Development

Should Charlotte erase the ‘Eastland’ name? That’s what City Council seems to think

The final “Rising Sun” signs at Eastland Mall being removed and prepared for transport to a storage facility in Concord as it awaits future installation as public art.
The final “Rising Sun” signs at Eastland Mall being removed and prepared for transport to a storage facility in Concord as it awaits future installation as public art. Courtesy of Grant Baldwin Photog

Charlotte is a city that’s often criticized for not doing right by its past: We tear down old buildings, blur our neighborhood lines willy-nilly and love coming up with trendy new monikers like NoDa, LoSo and MoRA.

Now, another part of the city’s history could be on the chopping block. As part of a plan to revitalize the area around the former Eastland Mall site, Charlotte City Council suggested Thursday that the city should change the area’s name to help change perceptions.

“Every time you say Eastland to the citizens, some of us, it brings heartburn,” said council member James Mitchell, chairman of the city’s economic development committee. “What is the new name?”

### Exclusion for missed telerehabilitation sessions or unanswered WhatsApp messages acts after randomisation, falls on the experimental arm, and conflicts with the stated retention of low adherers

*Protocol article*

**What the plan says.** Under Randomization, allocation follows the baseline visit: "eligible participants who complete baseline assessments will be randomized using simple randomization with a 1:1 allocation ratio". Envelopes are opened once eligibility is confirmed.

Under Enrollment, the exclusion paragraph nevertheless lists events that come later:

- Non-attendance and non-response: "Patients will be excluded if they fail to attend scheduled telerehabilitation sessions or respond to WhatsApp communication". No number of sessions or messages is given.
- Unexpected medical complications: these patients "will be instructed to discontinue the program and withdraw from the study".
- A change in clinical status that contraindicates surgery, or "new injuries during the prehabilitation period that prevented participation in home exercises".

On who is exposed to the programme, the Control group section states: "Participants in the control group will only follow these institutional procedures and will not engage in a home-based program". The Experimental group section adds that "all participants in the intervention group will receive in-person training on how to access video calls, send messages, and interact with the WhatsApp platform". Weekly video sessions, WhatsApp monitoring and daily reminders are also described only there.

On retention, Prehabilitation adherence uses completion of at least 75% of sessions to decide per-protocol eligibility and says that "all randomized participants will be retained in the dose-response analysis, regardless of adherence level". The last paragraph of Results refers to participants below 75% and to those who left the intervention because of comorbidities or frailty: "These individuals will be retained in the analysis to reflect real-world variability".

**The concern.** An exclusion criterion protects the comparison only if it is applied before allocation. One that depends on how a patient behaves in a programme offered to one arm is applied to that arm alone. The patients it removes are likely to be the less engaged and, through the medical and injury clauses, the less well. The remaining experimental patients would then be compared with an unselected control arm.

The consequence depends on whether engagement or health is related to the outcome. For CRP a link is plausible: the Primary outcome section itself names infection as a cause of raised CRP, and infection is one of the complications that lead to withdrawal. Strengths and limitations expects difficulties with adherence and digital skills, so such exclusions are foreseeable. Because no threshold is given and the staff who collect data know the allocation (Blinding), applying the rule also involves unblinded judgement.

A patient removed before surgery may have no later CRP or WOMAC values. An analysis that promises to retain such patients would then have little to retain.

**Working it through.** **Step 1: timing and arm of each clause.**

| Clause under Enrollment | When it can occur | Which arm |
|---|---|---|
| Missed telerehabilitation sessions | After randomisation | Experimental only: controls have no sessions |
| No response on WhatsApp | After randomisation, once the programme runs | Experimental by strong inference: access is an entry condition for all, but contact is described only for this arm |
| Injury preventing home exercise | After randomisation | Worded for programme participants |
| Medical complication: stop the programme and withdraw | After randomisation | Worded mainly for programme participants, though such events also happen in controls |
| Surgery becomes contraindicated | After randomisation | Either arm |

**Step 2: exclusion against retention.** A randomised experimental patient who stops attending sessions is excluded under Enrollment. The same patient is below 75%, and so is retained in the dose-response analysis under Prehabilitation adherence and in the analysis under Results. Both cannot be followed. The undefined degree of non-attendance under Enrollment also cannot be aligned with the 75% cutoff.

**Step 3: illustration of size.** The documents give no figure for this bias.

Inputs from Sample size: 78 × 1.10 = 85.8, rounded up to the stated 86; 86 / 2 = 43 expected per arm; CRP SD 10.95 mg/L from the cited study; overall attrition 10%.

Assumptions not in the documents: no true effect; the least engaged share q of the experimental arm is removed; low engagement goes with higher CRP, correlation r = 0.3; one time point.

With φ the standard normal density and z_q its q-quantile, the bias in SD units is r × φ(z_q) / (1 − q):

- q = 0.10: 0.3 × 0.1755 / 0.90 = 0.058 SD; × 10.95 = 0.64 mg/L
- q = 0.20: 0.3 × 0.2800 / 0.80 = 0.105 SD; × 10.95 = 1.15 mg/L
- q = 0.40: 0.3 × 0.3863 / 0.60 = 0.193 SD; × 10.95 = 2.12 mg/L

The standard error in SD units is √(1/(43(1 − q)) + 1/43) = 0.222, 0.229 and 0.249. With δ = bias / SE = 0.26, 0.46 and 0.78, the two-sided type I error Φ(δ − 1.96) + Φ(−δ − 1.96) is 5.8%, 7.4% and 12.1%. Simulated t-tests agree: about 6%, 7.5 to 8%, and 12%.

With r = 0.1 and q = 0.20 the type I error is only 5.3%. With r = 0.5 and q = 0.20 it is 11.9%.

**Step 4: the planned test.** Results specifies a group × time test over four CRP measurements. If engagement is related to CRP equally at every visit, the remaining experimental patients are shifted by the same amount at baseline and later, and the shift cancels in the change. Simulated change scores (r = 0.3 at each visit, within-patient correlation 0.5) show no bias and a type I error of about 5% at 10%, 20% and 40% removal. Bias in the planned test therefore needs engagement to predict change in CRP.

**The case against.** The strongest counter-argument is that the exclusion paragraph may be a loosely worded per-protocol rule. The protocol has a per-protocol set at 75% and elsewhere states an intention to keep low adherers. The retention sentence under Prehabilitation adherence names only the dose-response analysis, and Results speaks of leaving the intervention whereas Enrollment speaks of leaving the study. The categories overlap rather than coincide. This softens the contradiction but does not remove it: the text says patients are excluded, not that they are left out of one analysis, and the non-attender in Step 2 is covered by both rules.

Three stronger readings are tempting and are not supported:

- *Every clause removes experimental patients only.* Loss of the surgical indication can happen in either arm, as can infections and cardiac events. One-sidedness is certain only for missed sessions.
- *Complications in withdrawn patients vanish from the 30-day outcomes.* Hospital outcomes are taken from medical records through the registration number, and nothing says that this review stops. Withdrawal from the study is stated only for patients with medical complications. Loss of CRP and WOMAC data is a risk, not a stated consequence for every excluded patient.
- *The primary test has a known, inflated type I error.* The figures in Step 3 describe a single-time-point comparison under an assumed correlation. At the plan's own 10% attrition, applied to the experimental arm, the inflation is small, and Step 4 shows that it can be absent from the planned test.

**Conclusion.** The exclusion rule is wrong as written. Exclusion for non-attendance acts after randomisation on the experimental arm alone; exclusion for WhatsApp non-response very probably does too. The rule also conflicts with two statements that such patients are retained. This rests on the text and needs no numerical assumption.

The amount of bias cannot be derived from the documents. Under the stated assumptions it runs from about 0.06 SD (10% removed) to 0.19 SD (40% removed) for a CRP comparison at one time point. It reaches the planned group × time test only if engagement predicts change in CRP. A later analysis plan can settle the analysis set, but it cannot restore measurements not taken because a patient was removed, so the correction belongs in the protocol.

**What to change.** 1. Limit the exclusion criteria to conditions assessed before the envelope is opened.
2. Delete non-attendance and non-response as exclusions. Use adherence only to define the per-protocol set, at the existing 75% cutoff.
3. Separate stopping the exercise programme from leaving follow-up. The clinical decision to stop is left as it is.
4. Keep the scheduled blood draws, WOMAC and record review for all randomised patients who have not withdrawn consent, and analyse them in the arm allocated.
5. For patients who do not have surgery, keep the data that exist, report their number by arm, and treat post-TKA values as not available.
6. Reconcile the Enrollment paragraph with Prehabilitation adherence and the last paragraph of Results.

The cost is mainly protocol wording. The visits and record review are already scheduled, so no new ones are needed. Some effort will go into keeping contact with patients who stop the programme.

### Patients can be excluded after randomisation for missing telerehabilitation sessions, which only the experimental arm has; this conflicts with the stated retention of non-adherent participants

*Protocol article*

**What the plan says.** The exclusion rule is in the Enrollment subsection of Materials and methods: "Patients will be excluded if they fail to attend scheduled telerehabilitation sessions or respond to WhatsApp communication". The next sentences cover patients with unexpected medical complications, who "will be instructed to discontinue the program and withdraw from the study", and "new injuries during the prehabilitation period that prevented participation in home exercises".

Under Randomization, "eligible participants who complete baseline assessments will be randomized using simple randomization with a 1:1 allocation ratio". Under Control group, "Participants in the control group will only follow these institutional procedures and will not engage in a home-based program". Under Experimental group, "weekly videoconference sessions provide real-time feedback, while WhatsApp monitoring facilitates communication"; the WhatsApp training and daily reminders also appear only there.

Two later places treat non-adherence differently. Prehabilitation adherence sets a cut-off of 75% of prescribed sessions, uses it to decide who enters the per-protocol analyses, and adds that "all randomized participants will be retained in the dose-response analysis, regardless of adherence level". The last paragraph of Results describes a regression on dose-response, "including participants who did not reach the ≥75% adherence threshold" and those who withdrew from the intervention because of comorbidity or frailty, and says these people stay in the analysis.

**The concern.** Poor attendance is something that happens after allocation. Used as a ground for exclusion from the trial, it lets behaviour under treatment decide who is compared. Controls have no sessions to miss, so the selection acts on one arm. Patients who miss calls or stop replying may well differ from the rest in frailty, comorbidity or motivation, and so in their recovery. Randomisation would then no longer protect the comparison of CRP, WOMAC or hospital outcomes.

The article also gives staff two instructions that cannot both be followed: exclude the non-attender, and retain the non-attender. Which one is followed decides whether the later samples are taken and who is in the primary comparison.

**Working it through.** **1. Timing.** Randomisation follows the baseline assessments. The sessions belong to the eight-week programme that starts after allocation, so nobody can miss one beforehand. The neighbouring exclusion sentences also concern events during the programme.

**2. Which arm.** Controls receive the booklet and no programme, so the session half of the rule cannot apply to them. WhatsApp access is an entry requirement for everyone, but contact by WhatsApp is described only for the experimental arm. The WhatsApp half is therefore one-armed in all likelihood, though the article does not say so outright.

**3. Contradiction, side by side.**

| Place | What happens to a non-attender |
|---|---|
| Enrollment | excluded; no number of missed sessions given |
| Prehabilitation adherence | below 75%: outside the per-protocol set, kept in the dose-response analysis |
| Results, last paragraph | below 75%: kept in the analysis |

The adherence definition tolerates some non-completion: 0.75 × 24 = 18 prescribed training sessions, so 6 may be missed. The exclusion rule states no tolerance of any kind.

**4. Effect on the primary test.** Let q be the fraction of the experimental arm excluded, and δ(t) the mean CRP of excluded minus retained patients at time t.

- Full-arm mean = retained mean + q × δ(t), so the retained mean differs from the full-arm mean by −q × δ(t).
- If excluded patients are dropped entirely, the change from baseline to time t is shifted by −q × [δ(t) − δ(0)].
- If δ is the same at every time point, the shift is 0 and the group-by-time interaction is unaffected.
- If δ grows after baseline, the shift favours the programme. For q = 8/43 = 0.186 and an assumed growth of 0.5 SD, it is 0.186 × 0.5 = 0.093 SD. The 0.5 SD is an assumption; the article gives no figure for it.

How to “rebrand” the area is one of the issues a new consultant team Charlotte is planning to hire for up to $575,000 will study. Jacobs Engineering will be charged with coming up with a new master plan for the site, and plans to sell and redevelop the land.

While the name “Eastland” has become associated with the failed mall and a string of unsuccessful redevelopment efforts, the mall’s name also carries a lot of significance for longtime Charlotteans. When it opened in 1975, it was the biggest mall in the region, and quickly became the premier shopping destination – and a major hangout spot.

With an ice skating rink, movie theater and four anchor department stores, the mall was hugely popular. Talk to anyone who grew up here in that era, and you’re likely to hear a few fond stories about family shopping trips, afternoons at the food court and the glamor of indoor ice skating inside the mall.

After the mall closed in 2010, the city bought the 80-acre Eastland site in 2012 for $13.2 million. Eastland had limped along for years. Belk closed in 2007, Dillard’s shuttered its store in 2008 and Sears shut down in 2009. Since the city demolished the mall in 2013, the Eastland site has sat empty.

So, what do you think? Does Eastland need a new name? Or should City Council leave the area’s history alone and find a way to build on it?

Ely Portillo: 704-358-5041, @ESPortillo

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